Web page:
Dragon Drilling has expanded to a new site in Denbighshire creating a jobs boost.
The environmental drilling company is now the largest of its kind in the UK after its relocation from its Ruthin site to a 3-acre site at Bryn Saith Marchog, located between Ruthin and Corwen.
The firm provides drilling services for water boreholes, ground source heating and power generation from methane generated in landfill sites, turning potentially damaging greenhouse gas into green energy.
Methane is generated in landfill sites by bacteria which feed on organic material and is around 24 times more damaging than carbon dioxide.
By drilling boreholes for extraction, Dragon Drilling allows site operators not only to control the escape of the methane but also to enable it to be used productively as a renewable energy source.
Geoff Ellison, chairman of Dragon Drilling, said: “We now operate more drilling rigs in the landfill sector than all of the other drilling companies combined. I anticipate that we should install around 3,500 boreholes this year which is good for us and the environment.
“This expansion has allowed us to create more skilled jobs in the county, continuing a strong trend of job creation. It will also allow us to embark on continued planned growth. We can continue to invest in plant and equipment, employ more staff and maintain our core strategy of sustainable utilisation of resources.”
The firm’s drilling fleet now comprises of 11 drilling rigs with a further rig under design and the expansion will create four jobs at the company which has seen the workforce double to 36 since 2013.
Dragon Drilling has worked closely with Denbighshire County Council which provided planning guidance on the firm’s relocation, while the Council’s Public Protection Team provide them with assistance regarding drilling boreholes for water supply.
Mr Ellison said: “The support we have received from the Council has been pragmatic and helpful. Working closely with the Council has helped us expand our business and offered us the confidence to know that we are doing everything in the correct manner. Having such a good relationship with the Council is good for business.
“Denbighshire is a great place to do business. We have found that there are many other businesses in the county which are vital for our activities. There are fabricators and equipment suppliers in particular which make this area an ideal part of the country to be based. Denbighshire may be classed as 'rural' but there is an infrastructure of other companies which assist with our activities.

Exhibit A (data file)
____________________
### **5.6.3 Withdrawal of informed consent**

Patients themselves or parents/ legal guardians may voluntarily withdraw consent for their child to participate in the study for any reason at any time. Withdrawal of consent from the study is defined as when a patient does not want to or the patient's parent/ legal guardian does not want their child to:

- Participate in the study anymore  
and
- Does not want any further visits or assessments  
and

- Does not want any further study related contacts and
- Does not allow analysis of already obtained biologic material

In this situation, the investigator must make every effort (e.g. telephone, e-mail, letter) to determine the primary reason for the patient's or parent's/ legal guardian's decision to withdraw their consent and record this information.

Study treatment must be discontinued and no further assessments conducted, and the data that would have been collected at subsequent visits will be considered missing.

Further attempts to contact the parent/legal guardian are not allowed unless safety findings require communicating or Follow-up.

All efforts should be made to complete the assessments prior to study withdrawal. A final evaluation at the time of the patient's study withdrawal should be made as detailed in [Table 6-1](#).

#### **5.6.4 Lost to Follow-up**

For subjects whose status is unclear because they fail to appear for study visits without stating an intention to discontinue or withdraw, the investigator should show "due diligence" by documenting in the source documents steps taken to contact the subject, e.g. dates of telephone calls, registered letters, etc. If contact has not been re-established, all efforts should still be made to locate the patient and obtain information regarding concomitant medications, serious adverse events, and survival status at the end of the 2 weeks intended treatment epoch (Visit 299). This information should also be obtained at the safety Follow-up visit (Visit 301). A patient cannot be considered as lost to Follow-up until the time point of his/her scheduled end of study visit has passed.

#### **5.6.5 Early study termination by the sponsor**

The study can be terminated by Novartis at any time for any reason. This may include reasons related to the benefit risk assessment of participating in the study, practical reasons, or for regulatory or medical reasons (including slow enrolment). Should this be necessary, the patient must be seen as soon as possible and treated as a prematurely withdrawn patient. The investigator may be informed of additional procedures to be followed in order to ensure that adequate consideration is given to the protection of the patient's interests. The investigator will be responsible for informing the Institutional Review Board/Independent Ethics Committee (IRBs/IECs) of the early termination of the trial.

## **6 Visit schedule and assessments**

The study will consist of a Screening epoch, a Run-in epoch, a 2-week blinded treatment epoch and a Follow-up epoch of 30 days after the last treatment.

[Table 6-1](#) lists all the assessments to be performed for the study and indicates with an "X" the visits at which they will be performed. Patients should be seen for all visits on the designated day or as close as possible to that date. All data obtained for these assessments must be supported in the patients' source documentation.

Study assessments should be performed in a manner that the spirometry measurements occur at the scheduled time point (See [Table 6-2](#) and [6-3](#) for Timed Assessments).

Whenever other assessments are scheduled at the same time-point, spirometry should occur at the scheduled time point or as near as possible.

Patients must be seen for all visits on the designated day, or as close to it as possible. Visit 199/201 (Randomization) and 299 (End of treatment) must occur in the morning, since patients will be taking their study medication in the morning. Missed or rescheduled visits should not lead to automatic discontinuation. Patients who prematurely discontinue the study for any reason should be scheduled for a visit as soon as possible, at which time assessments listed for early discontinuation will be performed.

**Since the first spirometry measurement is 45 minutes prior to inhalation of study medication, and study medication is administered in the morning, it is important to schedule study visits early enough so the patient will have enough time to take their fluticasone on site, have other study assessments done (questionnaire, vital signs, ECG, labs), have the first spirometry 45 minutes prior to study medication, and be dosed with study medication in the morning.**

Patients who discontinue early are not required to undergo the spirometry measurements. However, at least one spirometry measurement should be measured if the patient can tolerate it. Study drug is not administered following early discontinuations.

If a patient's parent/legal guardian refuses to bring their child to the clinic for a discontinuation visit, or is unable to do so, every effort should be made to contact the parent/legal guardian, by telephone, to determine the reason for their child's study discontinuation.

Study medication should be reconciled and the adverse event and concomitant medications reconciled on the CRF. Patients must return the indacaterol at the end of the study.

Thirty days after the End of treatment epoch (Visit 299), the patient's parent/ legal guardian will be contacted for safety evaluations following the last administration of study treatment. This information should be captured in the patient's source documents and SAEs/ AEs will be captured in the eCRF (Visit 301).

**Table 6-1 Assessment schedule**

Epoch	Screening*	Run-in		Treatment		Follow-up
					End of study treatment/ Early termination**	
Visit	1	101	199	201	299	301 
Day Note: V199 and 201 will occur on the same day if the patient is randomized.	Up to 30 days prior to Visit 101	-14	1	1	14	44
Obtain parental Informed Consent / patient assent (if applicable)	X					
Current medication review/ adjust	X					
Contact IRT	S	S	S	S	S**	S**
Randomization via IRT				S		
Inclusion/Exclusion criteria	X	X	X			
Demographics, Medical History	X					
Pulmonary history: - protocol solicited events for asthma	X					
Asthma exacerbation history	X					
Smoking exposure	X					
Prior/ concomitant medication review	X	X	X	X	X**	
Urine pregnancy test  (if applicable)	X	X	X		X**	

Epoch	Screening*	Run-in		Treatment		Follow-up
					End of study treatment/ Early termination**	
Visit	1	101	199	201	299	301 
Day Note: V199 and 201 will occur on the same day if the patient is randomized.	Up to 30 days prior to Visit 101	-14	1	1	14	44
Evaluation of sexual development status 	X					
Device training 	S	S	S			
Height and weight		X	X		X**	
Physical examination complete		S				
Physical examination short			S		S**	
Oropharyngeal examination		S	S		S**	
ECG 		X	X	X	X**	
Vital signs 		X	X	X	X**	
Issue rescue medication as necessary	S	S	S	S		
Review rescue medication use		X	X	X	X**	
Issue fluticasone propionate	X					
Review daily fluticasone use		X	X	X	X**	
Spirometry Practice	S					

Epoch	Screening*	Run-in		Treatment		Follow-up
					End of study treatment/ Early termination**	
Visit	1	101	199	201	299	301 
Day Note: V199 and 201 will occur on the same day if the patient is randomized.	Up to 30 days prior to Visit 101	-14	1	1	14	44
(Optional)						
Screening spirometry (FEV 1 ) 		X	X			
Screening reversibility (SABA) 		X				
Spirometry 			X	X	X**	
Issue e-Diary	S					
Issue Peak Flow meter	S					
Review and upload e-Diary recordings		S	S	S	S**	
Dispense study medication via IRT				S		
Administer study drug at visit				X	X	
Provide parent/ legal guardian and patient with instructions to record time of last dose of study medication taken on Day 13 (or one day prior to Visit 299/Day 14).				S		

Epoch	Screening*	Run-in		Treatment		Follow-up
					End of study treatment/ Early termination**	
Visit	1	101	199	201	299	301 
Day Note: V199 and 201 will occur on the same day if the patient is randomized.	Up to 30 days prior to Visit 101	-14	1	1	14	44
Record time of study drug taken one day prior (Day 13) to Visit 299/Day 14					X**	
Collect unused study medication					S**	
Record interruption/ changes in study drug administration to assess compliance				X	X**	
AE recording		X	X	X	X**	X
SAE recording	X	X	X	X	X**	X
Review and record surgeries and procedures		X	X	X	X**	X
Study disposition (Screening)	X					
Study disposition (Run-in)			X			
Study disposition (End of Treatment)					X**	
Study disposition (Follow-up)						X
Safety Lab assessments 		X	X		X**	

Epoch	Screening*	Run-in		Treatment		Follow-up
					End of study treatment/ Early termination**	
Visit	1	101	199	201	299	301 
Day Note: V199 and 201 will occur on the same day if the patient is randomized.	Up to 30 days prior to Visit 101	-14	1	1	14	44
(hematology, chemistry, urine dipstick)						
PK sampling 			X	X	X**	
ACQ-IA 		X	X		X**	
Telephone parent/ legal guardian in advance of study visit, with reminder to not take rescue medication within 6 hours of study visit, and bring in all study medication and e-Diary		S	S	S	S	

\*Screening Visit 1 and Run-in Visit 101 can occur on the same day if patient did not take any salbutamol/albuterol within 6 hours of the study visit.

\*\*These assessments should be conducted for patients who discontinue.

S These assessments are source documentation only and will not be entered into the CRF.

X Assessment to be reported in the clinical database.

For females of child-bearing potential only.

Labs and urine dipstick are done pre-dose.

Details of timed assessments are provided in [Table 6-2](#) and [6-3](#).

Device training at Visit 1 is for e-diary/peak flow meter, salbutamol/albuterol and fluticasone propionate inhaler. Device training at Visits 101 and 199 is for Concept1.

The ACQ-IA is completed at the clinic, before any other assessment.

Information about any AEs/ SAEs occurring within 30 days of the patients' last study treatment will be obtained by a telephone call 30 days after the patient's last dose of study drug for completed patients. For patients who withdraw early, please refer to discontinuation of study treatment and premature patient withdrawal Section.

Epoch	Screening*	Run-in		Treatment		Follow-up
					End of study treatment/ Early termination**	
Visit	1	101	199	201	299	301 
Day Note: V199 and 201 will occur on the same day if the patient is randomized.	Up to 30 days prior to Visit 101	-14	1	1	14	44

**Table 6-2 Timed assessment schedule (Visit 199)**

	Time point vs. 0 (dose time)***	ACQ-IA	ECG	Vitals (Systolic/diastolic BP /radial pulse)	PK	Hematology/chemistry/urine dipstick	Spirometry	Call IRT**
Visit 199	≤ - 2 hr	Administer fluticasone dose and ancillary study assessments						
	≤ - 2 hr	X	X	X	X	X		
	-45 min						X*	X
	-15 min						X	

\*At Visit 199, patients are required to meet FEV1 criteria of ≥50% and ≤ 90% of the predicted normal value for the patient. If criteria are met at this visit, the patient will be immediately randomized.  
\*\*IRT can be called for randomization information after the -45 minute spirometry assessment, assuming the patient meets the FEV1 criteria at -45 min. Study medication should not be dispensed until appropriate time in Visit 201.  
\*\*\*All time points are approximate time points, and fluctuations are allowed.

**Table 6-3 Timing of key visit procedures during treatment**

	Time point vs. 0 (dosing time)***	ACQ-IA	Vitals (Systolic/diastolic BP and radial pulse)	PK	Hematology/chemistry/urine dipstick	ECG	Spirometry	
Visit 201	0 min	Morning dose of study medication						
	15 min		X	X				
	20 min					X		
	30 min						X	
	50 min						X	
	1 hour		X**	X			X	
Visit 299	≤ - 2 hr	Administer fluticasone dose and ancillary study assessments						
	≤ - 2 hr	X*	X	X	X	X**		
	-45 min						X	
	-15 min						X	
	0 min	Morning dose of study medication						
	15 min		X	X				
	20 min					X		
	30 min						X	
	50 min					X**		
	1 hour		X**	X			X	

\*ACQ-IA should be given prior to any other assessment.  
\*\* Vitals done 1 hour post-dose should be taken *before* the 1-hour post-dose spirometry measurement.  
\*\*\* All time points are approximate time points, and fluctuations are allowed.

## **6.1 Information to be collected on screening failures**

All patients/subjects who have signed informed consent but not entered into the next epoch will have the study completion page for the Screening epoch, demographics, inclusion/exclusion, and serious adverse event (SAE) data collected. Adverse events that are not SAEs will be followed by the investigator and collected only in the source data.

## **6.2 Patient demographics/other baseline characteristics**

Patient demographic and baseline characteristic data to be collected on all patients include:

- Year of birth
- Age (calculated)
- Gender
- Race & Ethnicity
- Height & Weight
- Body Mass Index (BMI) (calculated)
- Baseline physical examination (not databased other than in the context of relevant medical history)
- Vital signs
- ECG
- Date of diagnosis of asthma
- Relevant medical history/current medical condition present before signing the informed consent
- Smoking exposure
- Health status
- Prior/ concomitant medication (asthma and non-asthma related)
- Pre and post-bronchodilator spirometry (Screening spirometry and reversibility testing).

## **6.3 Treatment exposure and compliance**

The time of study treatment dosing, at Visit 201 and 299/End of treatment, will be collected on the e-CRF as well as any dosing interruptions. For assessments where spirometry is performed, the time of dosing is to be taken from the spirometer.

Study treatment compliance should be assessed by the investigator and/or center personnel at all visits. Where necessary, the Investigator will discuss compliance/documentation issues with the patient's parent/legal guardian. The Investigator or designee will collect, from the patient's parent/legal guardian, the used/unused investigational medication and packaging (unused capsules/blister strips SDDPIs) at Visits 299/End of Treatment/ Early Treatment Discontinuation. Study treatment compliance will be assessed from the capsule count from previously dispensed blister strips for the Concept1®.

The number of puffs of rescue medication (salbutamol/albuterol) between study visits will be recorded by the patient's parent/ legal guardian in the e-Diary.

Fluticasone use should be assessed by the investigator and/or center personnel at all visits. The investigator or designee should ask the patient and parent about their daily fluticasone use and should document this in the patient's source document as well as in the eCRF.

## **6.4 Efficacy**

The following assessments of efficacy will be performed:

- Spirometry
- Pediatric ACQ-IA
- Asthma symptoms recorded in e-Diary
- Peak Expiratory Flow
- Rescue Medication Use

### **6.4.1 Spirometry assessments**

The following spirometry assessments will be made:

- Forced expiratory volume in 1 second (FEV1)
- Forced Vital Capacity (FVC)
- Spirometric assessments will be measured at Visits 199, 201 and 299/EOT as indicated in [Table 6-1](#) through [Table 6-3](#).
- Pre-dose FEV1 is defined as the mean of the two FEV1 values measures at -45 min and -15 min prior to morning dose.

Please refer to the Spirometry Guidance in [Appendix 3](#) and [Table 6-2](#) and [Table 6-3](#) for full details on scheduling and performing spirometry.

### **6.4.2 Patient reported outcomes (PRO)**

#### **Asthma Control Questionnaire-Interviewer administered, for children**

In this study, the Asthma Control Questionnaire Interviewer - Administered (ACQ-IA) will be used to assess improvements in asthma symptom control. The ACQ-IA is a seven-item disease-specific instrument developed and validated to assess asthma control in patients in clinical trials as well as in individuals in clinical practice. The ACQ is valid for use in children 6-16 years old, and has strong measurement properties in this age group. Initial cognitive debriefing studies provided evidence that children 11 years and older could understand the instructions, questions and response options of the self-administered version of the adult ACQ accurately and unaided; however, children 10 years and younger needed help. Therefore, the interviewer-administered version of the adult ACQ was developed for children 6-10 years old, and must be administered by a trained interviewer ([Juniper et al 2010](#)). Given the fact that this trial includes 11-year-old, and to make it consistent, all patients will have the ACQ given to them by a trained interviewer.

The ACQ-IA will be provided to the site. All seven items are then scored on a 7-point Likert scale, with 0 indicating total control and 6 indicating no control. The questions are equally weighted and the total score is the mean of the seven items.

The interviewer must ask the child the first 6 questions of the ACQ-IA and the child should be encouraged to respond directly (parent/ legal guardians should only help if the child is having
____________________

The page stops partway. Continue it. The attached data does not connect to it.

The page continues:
“Clearly there is a great work/life balance as Denbighshire is a great place to live. As we work throughout the UK we could be based anywhere. Denbighshire is in the middle of the UK and has very good road links.”
Cllr Hugh Evans, leader of Denbighshire County Council, said: “We see this approach to working with businesses as being part of our Better Business for All project and our work to support businesses through our regulatory responsibilities.
“Dragon Drilling is a fantastic company and it is great to see this expansion which is helping to create highly skilled, well-paid jobs.
“As a county we are very much ‘open for business’ and supporting companies like Dragon Drilling is part of our work to develop the local economy to create higher paid jobs to increase household incomes.”
Long-term contracts have been awarded to Dragon Drilling this year in an industry which generates sufficient electricity to power 160,000 homes, equivalent to a city the size of Cardiff.
The company’s business strategy and operation was recognised last year when the North Wales Economic Ambition Board awarded it ‘Business of the Year.’
Mr Ellison added: “The Government has committed to being carbon neutral by 2050, ground source heating is set to continue to grow as part of the sustainable renewable market in the UK. We are investing to ensure we can help that market expand. We will continue as the market leader for the generation of energy from potentially damaging methane in landfill sites along with the provision of water boreholes.”